German coalition parties agree €130bn package to get country back on track

German Chancellor Angela Merkel and German Finance Minister and Vice-Chancellor Olaf Scholz arrive to address a news conference.

Chancellor Angela Merkel’s ruling coalition on Wednesday agreed a bumper stimulus package to speed up Germany’s recovery from the coronavirus.

Speaking at a news conference after marathon talks that extended well into the night, Merkel said the package would amount to €130 billion ($146 billion) and include lower value-added tax (VAT) to boost consumption.

“The size of the package will amount to €130 billion for the years 2020/2021, €120 billion of which will be spent by the federal government,” Merkel said. “So we have an economic stimulus package, a package for the future.”

The stimulus programme follows a 750 billion-euro rescue package agreed in March which encompassed a debt-financed supplementary budget of €156 billion.

Germany’s measures, which together with liquidity aid and loan guarantees equal more than 30% of its economic output, go substantially beyond any other national emergency programmes launched by other euro zone countries.

Merkel said VAT will be reduced from 19% to 16% for six months starting in 1 July. The reduced valued-added tax rate, which applies for some products such as food, is cut to 5% from 7% over the same period. The overall cost of the VAT measures amount to €20 billion.

Finance Minister Olaf Scholz said the package will be partly financed by additional net new borrowing. Some €60 billion of the €156 billion in new debt approved in March have not been tapped, he added.

Germany can afford generous spending splurges given it had a balanced budget since 2014 and had a debt to output ratio of 60% before the pandemic, well below euro zone partners like Italy, Spain and France.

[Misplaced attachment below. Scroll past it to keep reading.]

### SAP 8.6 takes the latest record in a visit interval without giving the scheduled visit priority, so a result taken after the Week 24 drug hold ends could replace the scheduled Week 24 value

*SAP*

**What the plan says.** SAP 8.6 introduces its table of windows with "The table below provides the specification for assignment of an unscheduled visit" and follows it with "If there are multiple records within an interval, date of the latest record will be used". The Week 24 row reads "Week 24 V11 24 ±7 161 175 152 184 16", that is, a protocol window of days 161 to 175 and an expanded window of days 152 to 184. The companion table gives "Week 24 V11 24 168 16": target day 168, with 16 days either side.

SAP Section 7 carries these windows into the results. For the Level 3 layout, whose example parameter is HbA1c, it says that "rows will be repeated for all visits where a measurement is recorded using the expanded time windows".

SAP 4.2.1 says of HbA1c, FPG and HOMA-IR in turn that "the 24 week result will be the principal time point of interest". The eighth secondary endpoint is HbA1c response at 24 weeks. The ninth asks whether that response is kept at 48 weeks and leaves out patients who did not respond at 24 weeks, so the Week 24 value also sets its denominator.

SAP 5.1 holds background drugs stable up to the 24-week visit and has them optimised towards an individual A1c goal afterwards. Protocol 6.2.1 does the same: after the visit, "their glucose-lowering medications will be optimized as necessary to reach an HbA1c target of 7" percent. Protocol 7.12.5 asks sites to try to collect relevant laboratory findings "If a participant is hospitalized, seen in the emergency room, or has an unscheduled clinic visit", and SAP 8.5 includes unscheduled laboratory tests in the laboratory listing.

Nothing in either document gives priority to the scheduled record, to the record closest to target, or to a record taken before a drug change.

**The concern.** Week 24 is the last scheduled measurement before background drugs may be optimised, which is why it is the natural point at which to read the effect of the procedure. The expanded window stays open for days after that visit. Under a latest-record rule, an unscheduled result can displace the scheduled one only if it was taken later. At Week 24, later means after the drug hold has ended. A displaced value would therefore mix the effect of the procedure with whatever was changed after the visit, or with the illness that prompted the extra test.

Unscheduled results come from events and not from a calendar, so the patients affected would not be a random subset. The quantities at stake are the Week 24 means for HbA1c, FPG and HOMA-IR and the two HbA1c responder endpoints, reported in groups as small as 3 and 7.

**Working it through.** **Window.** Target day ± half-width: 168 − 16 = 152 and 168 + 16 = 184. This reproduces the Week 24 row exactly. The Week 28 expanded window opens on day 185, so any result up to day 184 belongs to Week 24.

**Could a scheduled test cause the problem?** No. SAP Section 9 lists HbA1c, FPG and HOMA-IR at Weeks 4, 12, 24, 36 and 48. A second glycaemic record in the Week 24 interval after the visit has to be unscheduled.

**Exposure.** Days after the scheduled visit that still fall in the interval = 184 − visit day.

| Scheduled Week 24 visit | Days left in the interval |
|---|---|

“We can do this because we economised well in recent years,” said Scholz. “We want to come out of this crisis with vigour.”

The package also includes at least €10 billion a year to help municipalities struggling with lower tax receipts with public spending on infrastructure and housing.

The sheer scale of Germany’s new spending splurge has raised concerns among officials from economically weaker countries that the discrepancy in aid measures could worsen imbalances in the bloc and distort the European Union’s single market.

The measures also include a one-time, €300 stipend per child to help families as well as a doubling of incentives to promote the sale of electric cars.

Germany has weathered the crisis better than many of its European neighbours.

Widespread testing, a robust healthcare system and restrictive measures have helped it keep deaths relatively low. The economic impact of the crisis has also been cushioned by a decision to keep factories and construction sites open as well as generous government financial assistance to businesses and freelancers.

The economy is expected to shrink by 6.3% this year, sinking into its worst recession since World War Two.